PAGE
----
Interview: Jodie Foster on working with Mel Gibson

The two play husband and wife in new film The Beaver

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A few weeks ago, Jodie Foster went to Cannes to present her latest film, The Beaver (in cinemas from 17 June). Amid all the glitz and glamour of red carpet premieres and celebrity back-slapping, there was a chance to pause and reflect on the first time she visited the world s most famous film festival, 35 years ago when she was just 14.

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Back then, in 1976, she had already been performing for 11 years and had two films in the festival: Alan Parker s Bugsy Malone and Martin Scorsese’s Taxi Driver, which went on to win the Palme d Or. Her extraordinary performance as a teenage prostitute opposite Robert De Niro as a deranged Vietnam veteran signalled her arrival as a major talent.

““It was crazy. Absolutely crazy,” she recalls. “And you have to remember at that time Taxi Driver had not been seen anywhere else and there was a lot of controversy about it.”

This time, too, Foster found herself at the centre of much fuss while on the Croisette, although not of her own making. Her close friend Mel Gibson stars in her film as Walter Black, a man who is suffering from crippling, suicidal depression and begins to communicate through a glove puppet – the Beaver – much to the alarm of his family. Foster directs and plays Walter’s long-suffering wife, Meredith.

When she made the film, Gibson was (and clearly still is) a trusted, cherished ally. They had met while filming Maverick back in 1994 and unlikely as it might seem from the outside – she’s a sensitive, highly intelligent Yale literature graduate, he’s an ultra-orthodox Catholic who specialises in on-screen macho – they hit it off.

It’s not quite the unlikeliest of celebrity friendships. Colin Farrell read a poem at the funeral of his close friend, the late Elizabeth Taylor, while former EastEnder Martine McCutcheon was one of Liza Minnelli’s bridesmaids. But it’s certainly enough to raise eyebrows.

Foster admits, Even though we are obviously very different people, we have totally different interests, I just adored him from the second I met him.

“When we were younger, we were more like brother and sister and then, as time has gone on, I feel more maternal towards him. And yes, he’s a guy’s guy but he’s interested in you. He reads books about crazy historical events and retains every detail, and he’s passionate about what he does and is an incredible film-maker. I can talk to him on the phone for, like, three and a half hours about life.

Those mothering instincts – and an understanding nature – must have come to the fore when Gibson’s latest highly publicised meltdown, with accusations of racist comments and domestic violence, hit the headlines via leaked telephone calls between the actor and his former girlfriend, Russian singer Oksana Grigorieva. Gibson became persona non grata in Hollywood.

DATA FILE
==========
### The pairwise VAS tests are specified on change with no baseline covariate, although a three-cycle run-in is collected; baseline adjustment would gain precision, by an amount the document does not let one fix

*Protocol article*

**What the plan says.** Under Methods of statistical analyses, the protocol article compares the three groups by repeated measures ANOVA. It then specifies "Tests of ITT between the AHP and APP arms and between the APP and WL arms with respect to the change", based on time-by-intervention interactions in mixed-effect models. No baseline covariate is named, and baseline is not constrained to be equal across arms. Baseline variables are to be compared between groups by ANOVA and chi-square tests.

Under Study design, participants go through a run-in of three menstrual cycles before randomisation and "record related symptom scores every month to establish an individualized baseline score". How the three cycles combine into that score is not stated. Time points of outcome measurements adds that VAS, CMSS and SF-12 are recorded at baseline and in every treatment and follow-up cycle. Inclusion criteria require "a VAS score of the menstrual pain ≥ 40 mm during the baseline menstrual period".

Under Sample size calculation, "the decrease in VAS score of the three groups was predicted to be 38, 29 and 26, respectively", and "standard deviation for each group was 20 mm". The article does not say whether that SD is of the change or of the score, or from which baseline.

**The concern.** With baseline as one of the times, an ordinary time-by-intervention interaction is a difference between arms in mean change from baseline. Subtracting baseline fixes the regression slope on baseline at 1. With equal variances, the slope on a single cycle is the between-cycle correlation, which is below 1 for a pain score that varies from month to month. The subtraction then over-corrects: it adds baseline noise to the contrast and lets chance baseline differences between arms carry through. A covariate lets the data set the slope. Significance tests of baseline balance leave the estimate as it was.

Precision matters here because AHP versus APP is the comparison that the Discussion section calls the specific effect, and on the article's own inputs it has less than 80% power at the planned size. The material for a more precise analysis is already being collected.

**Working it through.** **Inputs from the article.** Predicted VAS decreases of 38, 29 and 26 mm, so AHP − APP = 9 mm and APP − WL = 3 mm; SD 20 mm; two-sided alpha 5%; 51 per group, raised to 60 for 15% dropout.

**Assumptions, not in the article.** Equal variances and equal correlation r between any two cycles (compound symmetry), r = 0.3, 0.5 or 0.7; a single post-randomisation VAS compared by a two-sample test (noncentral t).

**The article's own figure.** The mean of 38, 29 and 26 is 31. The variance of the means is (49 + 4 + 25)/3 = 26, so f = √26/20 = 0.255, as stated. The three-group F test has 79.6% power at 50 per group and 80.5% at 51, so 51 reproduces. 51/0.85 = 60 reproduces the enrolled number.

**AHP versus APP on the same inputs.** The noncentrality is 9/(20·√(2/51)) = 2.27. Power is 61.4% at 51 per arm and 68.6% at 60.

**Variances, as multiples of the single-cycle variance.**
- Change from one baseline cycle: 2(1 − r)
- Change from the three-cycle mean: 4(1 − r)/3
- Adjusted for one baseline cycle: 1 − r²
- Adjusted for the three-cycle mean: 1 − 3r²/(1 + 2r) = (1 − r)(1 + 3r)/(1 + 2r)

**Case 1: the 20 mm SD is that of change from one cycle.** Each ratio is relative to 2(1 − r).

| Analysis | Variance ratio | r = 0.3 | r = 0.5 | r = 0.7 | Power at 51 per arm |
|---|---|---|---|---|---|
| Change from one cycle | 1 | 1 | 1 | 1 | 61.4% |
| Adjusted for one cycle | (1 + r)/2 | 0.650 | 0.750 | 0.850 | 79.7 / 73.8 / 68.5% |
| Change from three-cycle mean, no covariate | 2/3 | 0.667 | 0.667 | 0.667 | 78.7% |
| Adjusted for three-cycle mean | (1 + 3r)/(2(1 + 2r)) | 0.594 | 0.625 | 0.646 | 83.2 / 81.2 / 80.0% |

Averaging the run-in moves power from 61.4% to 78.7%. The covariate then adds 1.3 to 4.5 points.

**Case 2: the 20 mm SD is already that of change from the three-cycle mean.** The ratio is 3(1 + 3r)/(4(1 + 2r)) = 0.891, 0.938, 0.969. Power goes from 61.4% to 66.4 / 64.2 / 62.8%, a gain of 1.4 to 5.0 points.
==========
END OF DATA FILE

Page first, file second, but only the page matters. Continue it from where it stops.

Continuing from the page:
“It’s hard to see somebody that you love struggle,” she admits, “but he’s a strong man and he’ll get through it. His performance in The Beaver is a kind of redemption for Mel – I think if people are interested, it really will give them a window into his heart in some ways.

“It’s a very raw performance, a vulnerable performance, about a man who is struggling with self-hatred – he wants to change, he wants to transform himself into something else because he can’t stand being himself anymore. And that’s a window into something very, very deep and complex.”

Foster says she could relate to the story on a personal level. “I’ve known a lot of people that have suffered terribly from depression. There’s been a lot of it in my family. Life is heavy, at times, and it asks a lot of us.”

But surely, a successful, double Oscar-winning actress, who does a job she clearly adores, doesn’t suffer from the “heaviness of life”? She laughs. “Yeah, that’s an interesting phenomenon. I think I go through a spiritual crisis routinely every ten years or something, and I ask myself those big questions like ‘This is it? This is the life I chose?’ ”

We meet at one of the landmark seafront hotels in Cannes. She sits at the table
and promptly empties half a dozen pills on to the tablecloth.

“Vitamins,” she smiles. “I know you guys in Europe don’t take them, but Americans are crazy for this stuff.”

They must be doing some good. Her face, at 48, is relatively unlined, with no traces at all of cosmetic surgery. She’s friendly, thoughtful and, mostly,
open, although some subjects are declared out of bounds before we even start. There has been much speculation about her sexuality, but she’s never discussed it directly and isn’t about to start now. She has two sons, Charles, 12, and nine-year-old Kit, and has consistently refused to name the father of the boys.

The youngest of four children born and raised in Los Angeles, Foster did a commercial for sun tan lotion just before her third birthday and has hardly stopped working since – winning an Oscar for her portrayal of a rape victim in The Accused in 1989, and another in 1992 for her role as FBI agent Clarice Starling in The Silence of the Lambs.

She doesn’t feel the need to work quite as much as she did when she was younger. There were some years when she would be away on one location after another for months at a time.

“I have kids, I want to be with them and so that dictates what I do,” she says. “I like to be there for them, to cook dinner, help with the homework, all the usual stuff that makes up family life. I think acting does get easier as you get older – you worry less about it.”

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So is it great, then, to be back and revisit her past? “It’s fantastic,” she smiles. “And Bobby (De Niro) is president of the jury and that’s just crazy. It makes me think of that time all those years ago when I was just a kid.”